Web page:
Advances in Real-Time Rendering in 3D Graphics and Games


Welcome to the fourth generation of this course, presented at SIGGRAPH 2009 on Monday, August 3rd, 2009!  (Previous years’ course contents can be found here for those who are interested). The course was presented as a two-part course (Part I and Part II), covering a series of topics on the best innovations and practical techniques prevalent in state-of-the-art rendering of several award-winning games and forward-thinking rendering research that will be found in the games of tomorrow.

Advances in the real-time graphics research and the ever-increasing power of mainstream GPUs and consoles continues to generate an explosion of innovative algorithms suitable for fast, interactive rendering of complex and engaging virtual worlds. Every year the latest video games display a vast variety of sophisticated algorithms resulting in ground-breaking 3D rendering pushing the visual boundaries and interactive experience of rich environments. The focus of this course lies in bridging the game development community and the state-of-the-art 3D graphics research, encouraging cross-pollination of knowledge for future games and other interactive applications.

This course is the fourth installment in the now-established series of SIGGRAPH courses on real-time rendering, bringing the best of graphics practices and research from the game development community, and providing practical and production-proven algorithms. This year, the course includes speakers from the makers of several award-winning games, such as Bungie, Media Molecule, Crytek, Black Rock Studio; as well as representative from leading graphics IHVs. The topics cover practical methods of global illumination, postmortem on lessons learned throughout development of an award-winning game, designing pipeline for rendering thousands of lights in real-time, techniques for effective foliage and shadow rendering and many other ‘bleeding-edge’ production secrets!

Course Content

Full Course Notes PDF (To appear in the near future…)

Morning session (Part I)

Chen, Tatarchuk – Lighting Research at Bungie

Abstract: The talk focuses on the latest directions for lighting research in Bungie, such as high-quality real time lighting with advanced atmospheric rendering and continuous time of day, as well as efficient prefilterable soft shadows. The speakers will also explore fast methods for generation of pre-computed global illumination using modern GPUs.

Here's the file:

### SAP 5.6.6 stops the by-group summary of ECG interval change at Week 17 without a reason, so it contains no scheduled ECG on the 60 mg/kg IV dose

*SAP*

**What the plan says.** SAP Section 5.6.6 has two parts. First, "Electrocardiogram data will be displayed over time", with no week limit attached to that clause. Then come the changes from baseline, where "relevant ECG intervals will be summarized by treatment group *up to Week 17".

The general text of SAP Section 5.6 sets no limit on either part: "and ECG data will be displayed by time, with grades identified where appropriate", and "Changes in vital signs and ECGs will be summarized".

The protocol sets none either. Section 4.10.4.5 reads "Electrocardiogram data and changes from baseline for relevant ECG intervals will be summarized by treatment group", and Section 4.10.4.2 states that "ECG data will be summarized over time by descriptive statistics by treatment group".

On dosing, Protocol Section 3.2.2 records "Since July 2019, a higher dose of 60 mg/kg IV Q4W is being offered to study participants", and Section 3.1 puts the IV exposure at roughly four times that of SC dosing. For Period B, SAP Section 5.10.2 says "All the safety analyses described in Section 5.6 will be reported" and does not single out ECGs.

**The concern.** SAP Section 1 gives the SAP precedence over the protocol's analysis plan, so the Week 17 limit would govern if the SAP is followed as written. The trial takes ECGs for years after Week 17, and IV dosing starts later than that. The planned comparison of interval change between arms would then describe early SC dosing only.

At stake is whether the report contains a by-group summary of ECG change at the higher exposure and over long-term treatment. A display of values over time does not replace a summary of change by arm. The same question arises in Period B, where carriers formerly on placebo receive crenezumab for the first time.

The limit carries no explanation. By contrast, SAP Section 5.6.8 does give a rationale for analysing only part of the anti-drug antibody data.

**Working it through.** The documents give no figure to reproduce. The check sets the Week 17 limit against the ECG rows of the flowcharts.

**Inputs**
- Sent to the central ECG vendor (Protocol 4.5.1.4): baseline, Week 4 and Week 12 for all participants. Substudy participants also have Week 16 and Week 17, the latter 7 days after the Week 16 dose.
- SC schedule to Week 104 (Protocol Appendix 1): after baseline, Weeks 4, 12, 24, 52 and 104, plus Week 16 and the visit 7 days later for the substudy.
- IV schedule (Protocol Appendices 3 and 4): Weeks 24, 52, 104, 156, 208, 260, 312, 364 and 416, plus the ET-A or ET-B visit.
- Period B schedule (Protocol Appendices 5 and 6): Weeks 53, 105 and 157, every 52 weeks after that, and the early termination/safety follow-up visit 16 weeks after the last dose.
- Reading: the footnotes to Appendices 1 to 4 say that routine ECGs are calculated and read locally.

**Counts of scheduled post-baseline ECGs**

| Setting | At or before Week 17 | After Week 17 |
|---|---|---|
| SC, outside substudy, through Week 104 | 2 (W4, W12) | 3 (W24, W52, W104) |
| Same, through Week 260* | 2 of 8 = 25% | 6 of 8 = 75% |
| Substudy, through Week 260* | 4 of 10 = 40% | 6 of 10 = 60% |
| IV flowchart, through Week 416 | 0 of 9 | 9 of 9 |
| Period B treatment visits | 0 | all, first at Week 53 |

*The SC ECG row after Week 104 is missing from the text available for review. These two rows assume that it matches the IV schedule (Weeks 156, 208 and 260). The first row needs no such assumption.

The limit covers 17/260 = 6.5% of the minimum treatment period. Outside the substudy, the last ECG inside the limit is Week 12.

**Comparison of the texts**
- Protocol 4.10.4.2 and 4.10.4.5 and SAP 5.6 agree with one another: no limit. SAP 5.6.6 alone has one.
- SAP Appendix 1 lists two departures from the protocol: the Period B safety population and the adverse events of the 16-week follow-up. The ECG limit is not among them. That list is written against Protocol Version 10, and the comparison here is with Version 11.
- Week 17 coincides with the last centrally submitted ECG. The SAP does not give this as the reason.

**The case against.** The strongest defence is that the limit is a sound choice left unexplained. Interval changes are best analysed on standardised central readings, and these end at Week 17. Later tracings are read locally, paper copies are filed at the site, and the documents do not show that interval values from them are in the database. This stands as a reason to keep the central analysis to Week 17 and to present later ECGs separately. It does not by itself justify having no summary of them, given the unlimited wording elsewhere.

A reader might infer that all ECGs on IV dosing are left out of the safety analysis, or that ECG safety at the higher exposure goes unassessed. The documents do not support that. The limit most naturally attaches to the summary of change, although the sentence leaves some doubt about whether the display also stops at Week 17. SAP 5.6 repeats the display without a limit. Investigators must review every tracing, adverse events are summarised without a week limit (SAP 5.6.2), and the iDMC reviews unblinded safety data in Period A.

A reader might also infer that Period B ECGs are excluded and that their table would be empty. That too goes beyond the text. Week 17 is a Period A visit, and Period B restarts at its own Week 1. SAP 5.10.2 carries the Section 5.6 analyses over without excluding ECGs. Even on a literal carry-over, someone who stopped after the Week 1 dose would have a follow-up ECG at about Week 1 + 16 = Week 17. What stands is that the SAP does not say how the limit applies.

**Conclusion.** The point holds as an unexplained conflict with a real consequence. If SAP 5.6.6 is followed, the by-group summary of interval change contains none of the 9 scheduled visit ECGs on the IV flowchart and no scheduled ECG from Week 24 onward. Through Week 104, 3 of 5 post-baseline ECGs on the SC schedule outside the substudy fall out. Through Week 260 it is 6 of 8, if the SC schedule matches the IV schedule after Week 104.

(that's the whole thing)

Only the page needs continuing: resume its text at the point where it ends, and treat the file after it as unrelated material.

Slides, Course Notes Chapter PDF (to appear…)
Kaplanyan – Light Propagation Volumes in CryEngine 3

Abstract: In this talk a new technique for real-time computation of the first bounce of diffuse global illumination will be introduced. We present the light propagation volume - a completely dynamic solution using spherical harmonics irradiance volumes for light field finite-element approximation, point-based infusive volumetric rendering and a new light propagation approach.

Our implementation proves that it is possible to use this solution efficiently even with the current generation of console hardware. Because this technique doesn't require any preprocessing stages and fully supports dynamic lighting/scene/cameras, it's possible to harmoniously integrate it into an extremely complex cross-platform engine (CryEngine 3) with a large set of graphics technologies without requiring additional production time.

Slides, Course Notes Chapter PDF (to appear…), Video: Global Illumination (Download AVI), Video: Massive Lighting (Download AVI)

Engel – The Light Pre-Pass Renderer: Renderer Design for Efficient Support of Multiple Lights

Abstract: This talk will describe a renderer design that allows a huge number of lights while being very efficient on the current generation of graphics hardware. This technique provides easy support for MSAA, as well as allows significantly larger number of dynamic lights as compared to other rendering styles (for example, as forward rendering or typical deferred rendering). An additional benefit of this renderer pipeline is lower bandwidth utilization. Our technique can be implemented on a wide variety of consumer graphics hardware, including scaling the technique to work on DirectX8-level hardware.

The talk covers the idea behind the design and outlines the advantages and disadvantages of this renderer design when compared to a Z Pre-Pass renderer or a Deferred Renderer. We will cover practical examples of this renderer as utilized in popular video games developed by such companies as Crytek, DICE, GSC World and Insomniac, among some. We will also cover future directions and modifications of the original technique.

Slides, Course Notes Chapter PDF (to appear…)

Afternoon session (Part II)

Moore, Jefferies – Rendering Technology at Black Rock Studios